An independent disciplinary tribunal has imposed a fine of £13m (€15.3m) on KPMG LLP after finding it guilty of serious misconduct over its involvement in the sale of bed retailer Silentnight to a private equity group back in 2011, according to the Financial Reporting Council (FRC).

The tribunal also severely reprimanded the firm over the affair and ordered it to pay costs of more than £2.75m. In addition, the tribunal imposed a fine of £500,000 on partner David Costley-Wood, the former head of its Manchester restructuring unit.

It also severely reprimanded him and ordered him to be excluded from membership of his professional body, the Institute of Chartered Accountants of England and Wales, for 13 years.

The tribunal said KPMG’s involvement with Silentnight was “deeply troubling” and added it had “failed to act solely in its client’s interests, acted in fundamental respects contrary to those interests and in those of a party whose interests were diametrically opposed to those of Silentnight.”

The FRC alleges that the actions of both KPMG and Costley-Wood allowed HIG Group, a US private equity firm, to snap up Silentnight out of insolvency while £100m of pension liabilities were transferred to the Pension Protection Fund (PPF).

The tribunal said Costley-Wood had behaved “dishonestly” and that both he and his firm acted “with a lack of integrity” in matters that included “their dealings with the Pension Protection Fund and The Pensions Regulator”.

The FRC said in a statement that Costley-Wood had acknowledged he was under “an obligation to act transparently in relation to a regulator.”

The former KPMG audit partner has strongly denied claims that he behaved dishonestly and has accused the FRC of a “witch hunt” in pursuing its allegations against him.

UK lawmaker and long-standing audit critic Prem Sikka told IPE that tougher sanctions were called for.

“Regulators need more effective sanctions as fines have become just another business cost and have not encouraged the firm to improve its practices.

“The firm should be banned for five years from winning any new business.”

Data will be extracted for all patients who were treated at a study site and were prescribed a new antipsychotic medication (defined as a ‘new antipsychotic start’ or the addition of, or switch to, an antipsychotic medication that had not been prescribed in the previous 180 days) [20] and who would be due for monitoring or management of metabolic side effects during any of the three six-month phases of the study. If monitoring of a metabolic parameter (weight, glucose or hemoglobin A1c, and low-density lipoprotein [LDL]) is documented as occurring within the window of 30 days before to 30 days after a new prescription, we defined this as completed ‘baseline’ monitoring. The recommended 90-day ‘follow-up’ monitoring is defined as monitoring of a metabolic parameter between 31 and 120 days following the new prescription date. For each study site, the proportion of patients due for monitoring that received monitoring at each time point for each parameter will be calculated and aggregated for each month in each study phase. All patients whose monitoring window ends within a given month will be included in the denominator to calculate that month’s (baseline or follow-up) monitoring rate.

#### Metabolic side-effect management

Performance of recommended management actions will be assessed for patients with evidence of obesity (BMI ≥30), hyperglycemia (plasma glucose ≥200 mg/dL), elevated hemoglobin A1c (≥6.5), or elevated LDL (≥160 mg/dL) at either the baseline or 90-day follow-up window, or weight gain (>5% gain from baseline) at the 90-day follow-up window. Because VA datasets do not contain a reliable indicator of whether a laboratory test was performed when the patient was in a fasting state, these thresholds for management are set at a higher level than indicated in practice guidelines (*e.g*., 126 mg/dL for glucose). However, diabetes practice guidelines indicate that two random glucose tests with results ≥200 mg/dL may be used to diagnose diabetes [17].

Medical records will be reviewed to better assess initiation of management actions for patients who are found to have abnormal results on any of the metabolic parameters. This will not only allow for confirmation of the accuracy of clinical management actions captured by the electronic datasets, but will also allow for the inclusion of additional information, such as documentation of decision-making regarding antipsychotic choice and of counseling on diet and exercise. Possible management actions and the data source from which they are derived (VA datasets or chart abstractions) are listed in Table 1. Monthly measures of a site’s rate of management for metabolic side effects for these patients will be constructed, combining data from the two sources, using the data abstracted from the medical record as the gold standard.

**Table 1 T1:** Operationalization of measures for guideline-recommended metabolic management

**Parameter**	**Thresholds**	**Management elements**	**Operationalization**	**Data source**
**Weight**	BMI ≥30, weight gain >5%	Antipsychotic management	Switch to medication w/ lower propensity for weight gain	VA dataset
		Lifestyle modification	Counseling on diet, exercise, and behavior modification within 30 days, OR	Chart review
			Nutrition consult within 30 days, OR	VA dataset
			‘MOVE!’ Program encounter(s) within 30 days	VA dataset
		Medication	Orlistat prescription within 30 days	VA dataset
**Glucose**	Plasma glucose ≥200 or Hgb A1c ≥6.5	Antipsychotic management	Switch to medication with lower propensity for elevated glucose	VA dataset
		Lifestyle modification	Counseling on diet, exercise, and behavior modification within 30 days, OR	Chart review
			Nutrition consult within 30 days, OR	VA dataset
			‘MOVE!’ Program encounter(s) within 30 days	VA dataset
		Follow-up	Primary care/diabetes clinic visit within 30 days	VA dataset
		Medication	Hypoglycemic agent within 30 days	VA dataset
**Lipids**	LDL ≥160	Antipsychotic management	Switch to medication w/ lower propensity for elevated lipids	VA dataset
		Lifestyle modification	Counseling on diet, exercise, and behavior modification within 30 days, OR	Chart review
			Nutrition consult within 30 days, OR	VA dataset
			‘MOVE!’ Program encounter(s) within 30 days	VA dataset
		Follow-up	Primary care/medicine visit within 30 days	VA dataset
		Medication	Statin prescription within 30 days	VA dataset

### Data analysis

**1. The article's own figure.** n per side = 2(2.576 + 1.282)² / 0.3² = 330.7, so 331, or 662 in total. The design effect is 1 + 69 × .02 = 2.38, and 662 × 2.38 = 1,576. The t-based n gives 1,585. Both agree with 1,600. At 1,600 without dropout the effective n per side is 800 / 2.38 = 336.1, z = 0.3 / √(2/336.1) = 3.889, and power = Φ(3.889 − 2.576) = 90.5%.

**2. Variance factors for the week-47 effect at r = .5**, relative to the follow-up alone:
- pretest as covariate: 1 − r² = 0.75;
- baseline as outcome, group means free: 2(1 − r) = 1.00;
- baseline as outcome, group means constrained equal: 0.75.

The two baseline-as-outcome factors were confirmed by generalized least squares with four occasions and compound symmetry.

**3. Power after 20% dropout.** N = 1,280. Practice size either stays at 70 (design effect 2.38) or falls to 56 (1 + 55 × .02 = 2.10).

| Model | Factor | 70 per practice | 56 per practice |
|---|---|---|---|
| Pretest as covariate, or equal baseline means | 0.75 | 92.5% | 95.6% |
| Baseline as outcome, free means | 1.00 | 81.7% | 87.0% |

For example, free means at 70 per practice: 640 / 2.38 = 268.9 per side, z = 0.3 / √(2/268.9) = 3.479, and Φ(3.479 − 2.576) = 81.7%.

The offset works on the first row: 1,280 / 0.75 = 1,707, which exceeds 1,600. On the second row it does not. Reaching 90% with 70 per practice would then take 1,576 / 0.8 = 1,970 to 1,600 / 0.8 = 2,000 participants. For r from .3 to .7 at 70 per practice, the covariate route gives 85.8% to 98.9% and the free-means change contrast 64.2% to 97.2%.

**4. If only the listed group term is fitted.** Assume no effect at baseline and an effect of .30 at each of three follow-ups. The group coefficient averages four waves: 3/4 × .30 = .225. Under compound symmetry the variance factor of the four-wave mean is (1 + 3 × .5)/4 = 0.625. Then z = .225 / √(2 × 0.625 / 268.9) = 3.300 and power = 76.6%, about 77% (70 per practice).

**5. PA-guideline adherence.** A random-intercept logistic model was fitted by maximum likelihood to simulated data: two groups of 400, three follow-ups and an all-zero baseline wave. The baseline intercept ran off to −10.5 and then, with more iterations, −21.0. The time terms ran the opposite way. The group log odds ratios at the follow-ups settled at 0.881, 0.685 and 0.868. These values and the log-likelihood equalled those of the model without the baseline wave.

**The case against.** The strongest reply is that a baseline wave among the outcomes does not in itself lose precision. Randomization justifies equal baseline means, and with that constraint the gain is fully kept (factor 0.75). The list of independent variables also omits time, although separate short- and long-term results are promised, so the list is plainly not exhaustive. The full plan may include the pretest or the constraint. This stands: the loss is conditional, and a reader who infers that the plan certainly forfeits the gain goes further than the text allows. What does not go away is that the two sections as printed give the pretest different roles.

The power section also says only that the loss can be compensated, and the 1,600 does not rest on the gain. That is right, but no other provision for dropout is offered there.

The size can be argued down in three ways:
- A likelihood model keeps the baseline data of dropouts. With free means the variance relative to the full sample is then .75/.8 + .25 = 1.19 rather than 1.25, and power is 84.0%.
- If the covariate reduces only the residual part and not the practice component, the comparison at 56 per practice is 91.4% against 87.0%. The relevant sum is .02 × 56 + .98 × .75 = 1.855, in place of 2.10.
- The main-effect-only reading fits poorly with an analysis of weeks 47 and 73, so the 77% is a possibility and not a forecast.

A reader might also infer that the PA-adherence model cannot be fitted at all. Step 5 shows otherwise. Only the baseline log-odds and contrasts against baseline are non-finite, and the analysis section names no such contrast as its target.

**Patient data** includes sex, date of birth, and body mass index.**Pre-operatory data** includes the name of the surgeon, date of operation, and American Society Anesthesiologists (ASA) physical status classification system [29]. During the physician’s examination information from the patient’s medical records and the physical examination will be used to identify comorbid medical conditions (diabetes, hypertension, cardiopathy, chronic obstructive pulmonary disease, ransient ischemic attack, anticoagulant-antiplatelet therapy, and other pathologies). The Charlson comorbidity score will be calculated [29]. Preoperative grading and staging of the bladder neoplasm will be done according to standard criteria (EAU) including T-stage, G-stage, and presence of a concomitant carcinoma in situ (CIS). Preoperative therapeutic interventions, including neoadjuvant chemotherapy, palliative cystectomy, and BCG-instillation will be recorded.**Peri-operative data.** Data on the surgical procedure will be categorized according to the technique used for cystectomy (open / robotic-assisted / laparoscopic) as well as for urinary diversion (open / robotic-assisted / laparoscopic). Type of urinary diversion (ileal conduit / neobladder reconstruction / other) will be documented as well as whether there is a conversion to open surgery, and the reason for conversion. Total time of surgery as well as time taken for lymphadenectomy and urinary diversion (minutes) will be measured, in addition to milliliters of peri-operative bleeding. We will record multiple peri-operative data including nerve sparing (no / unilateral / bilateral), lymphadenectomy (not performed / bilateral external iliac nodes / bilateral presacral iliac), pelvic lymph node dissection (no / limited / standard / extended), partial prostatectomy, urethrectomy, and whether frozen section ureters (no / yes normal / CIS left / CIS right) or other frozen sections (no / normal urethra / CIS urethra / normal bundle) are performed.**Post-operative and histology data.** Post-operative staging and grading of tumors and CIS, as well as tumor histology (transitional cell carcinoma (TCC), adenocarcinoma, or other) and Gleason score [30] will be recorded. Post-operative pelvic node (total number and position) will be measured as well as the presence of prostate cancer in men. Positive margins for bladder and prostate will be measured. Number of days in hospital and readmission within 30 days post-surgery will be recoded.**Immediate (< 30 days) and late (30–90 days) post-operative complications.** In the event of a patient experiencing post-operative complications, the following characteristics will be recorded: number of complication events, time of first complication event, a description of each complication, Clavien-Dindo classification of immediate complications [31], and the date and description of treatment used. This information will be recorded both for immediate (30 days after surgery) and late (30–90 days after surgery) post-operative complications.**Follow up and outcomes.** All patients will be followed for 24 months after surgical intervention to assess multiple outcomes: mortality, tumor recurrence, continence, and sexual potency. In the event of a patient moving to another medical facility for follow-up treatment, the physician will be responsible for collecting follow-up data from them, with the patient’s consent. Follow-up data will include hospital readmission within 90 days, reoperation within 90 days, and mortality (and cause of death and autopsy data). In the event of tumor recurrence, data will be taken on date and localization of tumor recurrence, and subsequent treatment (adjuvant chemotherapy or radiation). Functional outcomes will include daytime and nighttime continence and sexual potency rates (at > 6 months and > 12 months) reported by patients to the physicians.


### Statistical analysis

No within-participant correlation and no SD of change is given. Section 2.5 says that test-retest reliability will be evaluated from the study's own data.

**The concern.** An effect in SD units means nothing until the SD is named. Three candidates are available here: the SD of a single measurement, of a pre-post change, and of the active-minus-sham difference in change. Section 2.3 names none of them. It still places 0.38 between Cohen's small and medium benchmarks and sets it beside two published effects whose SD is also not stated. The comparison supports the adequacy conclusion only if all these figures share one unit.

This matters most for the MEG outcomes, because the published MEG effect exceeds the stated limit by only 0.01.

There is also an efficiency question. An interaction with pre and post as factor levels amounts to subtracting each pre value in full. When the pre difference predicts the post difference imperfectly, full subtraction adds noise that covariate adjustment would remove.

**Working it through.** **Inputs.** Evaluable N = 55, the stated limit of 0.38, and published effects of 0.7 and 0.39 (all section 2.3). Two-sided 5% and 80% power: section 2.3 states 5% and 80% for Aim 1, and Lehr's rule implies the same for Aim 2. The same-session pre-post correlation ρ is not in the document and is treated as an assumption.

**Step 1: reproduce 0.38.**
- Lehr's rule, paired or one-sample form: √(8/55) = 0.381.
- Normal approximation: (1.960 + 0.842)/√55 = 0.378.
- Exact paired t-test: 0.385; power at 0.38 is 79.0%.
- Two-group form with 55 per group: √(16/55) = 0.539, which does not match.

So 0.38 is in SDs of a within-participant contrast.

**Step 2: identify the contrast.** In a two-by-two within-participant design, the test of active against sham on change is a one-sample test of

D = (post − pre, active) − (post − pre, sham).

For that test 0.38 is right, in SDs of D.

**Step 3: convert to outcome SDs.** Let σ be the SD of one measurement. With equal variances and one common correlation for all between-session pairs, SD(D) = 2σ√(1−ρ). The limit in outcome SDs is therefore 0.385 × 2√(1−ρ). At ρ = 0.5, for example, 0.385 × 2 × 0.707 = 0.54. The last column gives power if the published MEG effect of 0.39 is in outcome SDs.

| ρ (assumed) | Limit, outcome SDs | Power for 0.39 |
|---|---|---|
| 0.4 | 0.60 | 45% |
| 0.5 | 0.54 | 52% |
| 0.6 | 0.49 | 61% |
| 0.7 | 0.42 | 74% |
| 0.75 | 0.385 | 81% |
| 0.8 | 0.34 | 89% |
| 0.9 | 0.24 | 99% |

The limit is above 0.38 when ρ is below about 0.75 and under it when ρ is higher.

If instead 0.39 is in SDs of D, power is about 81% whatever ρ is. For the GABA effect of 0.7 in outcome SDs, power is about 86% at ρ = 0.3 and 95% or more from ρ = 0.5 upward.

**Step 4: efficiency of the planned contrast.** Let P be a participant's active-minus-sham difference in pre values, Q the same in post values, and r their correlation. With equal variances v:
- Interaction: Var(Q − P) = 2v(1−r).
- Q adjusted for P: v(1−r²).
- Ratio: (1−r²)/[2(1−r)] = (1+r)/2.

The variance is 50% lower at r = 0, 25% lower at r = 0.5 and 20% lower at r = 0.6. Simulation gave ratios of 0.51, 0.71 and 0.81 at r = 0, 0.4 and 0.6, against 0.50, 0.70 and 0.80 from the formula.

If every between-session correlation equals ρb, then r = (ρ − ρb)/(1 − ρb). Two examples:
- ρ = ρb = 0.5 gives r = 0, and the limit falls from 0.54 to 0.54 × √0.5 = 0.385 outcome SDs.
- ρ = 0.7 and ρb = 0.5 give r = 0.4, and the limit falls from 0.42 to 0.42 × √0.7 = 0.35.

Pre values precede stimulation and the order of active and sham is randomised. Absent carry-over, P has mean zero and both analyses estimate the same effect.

A spokesperson for TPR told IPE: “We are aware of the findings of the FRC disciplinary tribunal following our report to them of our concerns and the provision of evidence and we are pleased with the tribunal’s decision and agree with its comments about the conduct of KPMG and Mr Costley-Wood.

“Today’s announcement highlights the important role the audit, accountancy and actuary industry plays helping to safeguarding pension savers’ interests.” 

The spokesperson added that the watchdog would not hesitate to raise concerns over wrongdoing with the appropriate regulatory bodies and assist in any investigation alongside taking its own action.

The regulator eventually drew a line under the long-running affair when it secured a settlement of its claims against HIG Group and other linked parties earlier this year with no admission of liability.

KPMG told IPE: “As a firm, we are committed to the highest standards and continually invest in our people and procedures to ensure potential conflicts of interest are identified and managed effectively [and] we remain focused on building trust and delivering work of the highest quality.”

The firm added that Costley-Wood has since retired from the firm and noted that while it no-longer offers insolvency services, its “broader controls and processes have evolved significantly since this work was performed over a decade ago.”

The FRC said it would not be publishing the tribunal’s report at this time.

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